What To Look For
The nanomaterials industry is still relatively young. While these materials have been explored for decades in the lab, their use in commercial products only began to accelerate within the last decade. Within the industry, this has resulted in a broad distribution of company models, technical and production sophistication as well as financial maturity.
Prior to selecting a nanomaterial provider, good due-diligence is required – typically with an eye for evaluating the breadth, depth and maturity of the provider. There are a few key things to consider, beginning with commercial relevance. A quick way to screen potential providers is to understand the companies they currently support and in what capacity (lab work, manufacturing or both).
Technical and production capability are also vital. Since commercialization is the goal, you will want to ensure that your provider can meet your current and future design, scale-up and manufacturing goals – as it will have a big impact on the critical path towards getting to market. Among the key practical issues here are:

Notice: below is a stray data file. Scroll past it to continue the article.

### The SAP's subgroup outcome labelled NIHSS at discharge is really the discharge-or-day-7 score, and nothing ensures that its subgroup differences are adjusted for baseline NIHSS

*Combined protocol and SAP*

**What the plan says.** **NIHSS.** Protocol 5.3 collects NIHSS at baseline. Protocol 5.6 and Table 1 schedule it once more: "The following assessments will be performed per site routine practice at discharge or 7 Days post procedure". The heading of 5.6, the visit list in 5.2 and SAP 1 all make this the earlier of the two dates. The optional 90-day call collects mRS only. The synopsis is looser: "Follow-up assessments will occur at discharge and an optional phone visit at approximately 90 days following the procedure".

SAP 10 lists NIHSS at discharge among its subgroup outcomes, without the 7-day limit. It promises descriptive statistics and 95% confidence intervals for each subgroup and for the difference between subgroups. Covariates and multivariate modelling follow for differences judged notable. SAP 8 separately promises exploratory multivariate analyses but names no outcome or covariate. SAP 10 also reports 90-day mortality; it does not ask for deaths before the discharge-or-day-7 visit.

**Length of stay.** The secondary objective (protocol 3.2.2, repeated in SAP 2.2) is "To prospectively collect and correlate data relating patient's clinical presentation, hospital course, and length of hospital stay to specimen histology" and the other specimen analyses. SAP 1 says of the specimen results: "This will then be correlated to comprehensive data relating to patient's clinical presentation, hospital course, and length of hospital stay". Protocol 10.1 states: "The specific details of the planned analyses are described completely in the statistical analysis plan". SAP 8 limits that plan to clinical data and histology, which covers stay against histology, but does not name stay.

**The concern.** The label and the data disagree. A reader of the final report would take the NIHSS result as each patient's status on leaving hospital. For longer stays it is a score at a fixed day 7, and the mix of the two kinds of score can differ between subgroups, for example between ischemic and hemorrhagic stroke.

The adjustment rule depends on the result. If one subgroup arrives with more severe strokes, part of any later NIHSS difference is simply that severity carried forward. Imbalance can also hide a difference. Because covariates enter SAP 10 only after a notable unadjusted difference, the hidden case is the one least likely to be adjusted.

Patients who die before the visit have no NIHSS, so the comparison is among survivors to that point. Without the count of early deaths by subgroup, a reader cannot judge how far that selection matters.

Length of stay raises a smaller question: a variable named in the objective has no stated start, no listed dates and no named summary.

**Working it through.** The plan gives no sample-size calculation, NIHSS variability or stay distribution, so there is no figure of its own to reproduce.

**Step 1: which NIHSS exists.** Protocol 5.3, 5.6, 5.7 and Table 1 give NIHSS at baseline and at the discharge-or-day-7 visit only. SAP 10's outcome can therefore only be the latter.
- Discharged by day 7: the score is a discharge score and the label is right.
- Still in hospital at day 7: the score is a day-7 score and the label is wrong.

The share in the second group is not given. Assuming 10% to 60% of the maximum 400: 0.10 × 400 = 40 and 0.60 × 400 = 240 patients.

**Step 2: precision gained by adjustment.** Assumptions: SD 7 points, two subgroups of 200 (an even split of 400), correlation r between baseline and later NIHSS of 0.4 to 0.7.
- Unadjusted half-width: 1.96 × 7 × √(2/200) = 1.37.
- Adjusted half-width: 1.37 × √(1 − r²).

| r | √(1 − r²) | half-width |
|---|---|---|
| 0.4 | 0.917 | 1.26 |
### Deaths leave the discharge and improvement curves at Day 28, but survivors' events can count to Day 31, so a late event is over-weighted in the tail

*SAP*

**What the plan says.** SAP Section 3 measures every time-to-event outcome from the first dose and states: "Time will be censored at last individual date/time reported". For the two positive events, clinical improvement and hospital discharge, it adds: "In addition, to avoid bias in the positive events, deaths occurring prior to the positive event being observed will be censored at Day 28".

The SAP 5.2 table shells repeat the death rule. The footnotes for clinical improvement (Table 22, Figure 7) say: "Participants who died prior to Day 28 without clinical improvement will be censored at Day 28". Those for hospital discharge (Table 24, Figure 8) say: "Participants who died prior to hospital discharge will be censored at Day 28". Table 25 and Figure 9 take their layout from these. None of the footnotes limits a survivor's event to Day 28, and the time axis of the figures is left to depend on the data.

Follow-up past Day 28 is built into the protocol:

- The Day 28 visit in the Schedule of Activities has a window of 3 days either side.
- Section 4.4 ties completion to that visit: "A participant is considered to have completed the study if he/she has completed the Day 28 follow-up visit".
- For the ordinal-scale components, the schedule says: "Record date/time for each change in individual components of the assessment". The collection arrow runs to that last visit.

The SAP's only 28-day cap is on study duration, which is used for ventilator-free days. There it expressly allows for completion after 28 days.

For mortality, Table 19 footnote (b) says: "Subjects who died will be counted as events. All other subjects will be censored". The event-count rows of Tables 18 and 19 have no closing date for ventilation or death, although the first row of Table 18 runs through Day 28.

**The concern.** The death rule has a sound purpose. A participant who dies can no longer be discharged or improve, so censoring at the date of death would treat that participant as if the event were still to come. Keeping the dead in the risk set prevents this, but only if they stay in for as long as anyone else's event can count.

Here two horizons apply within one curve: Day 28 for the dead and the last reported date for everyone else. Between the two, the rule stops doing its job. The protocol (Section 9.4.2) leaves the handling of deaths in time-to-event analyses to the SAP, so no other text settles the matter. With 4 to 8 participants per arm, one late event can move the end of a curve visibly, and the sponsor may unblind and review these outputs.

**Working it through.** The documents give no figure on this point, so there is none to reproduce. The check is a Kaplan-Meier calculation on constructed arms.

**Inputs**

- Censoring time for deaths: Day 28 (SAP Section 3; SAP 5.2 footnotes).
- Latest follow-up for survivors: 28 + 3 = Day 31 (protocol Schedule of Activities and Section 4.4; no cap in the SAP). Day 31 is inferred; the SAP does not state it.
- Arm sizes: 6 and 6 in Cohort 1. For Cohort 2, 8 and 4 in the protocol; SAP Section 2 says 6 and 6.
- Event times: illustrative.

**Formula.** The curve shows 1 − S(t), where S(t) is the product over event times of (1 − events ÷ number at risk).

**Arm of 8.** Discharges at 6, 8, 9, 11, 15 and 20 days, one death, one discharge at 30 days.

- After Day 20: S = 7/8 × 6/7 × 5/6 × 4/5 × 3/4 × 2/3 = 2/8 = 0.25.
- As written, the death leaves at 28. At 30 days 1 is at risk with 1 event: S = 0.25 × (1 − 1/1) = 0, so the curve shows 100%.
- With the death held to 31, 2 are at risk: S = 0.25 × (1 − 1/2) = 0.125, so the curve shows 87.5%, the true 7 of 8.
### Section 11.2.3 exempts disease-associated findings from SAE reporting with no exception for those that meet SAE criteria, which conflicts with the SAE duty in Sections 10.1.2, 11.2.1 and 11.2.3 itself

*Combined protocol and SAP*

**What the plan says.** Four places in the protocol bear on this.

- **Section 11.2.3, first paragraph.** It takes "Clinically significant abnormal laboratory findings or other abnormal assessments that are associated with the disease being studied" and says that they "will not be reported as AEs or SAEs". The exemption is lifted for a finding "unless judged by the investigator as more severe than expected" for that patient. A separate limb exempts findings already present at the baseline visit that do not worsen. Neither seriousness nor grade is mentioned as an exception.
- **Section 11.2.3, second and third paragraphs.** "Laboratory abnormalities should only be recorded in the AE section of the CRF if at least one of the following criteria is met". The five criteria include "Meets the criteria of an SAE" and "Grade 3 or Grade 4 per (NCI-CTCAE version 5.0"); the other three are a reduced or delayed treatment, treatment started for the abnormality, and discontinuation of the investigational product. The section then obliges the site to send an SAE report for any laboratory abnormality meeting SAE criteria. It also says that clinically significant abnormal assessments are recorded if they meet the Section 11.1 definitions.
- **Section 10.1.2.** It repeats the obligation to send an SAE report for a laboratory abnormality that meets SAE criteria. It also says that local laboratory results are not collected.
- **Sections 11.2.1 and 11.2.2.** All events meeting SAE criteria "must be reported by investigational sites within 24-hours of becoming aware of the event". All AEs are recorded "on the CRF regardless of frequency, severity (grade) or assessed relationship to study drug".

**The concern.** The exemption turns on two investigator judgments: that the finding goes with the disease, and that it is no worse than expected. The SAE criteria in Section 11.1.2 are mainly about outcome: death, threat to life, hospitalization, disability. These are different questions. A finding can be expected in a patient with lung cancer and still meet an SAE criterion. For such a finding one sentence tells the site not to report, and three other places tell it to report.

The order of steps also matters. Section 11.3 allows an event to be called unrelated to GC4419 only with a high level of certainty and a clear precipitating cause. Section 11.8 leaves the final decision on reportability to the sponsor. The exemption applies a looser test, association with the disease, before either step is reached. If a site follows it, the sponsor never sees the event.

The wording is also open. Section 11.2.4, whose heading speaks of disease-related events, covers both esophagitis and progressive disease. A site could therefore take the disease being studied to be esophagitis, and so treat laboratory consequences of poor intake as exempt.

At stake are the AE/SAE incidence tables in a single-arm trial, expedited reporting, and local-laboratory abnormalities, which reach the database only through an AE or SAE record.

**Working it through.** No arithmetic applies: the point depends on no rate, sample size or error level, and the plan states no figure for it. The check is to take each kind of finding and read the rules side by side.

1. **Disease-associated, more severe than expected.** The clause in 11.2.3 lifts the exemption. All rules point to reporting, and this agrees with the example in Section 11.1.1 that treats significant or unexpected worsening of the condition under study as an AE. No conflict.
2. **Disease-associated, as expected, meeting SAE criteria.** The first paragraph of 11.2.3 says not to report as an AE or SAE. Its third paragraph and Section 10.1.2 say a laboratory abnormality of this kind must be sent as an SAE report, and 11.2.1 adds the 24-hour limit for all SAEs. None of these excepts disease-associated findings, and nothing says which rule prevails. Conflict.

Finally, the firm should have financial maturity. Given the youthful nature of the industry, many companies currently run financial losses and depend on investor capital as they seek to monetize their technology. Product development is a multi-year effort and you need to be assured that your nanomaterial provider will be there to support you in the future.
Equally important is the provider having the capacity to invest to meet your future production demands. Does the production capability for the nanomaterial you require exist at the provider’s facilities? At what scale? Does the provider need to raise capital for future expansion in order to meet your commercialization goals? Have they demonstrated experience scaling up to larger production volumes?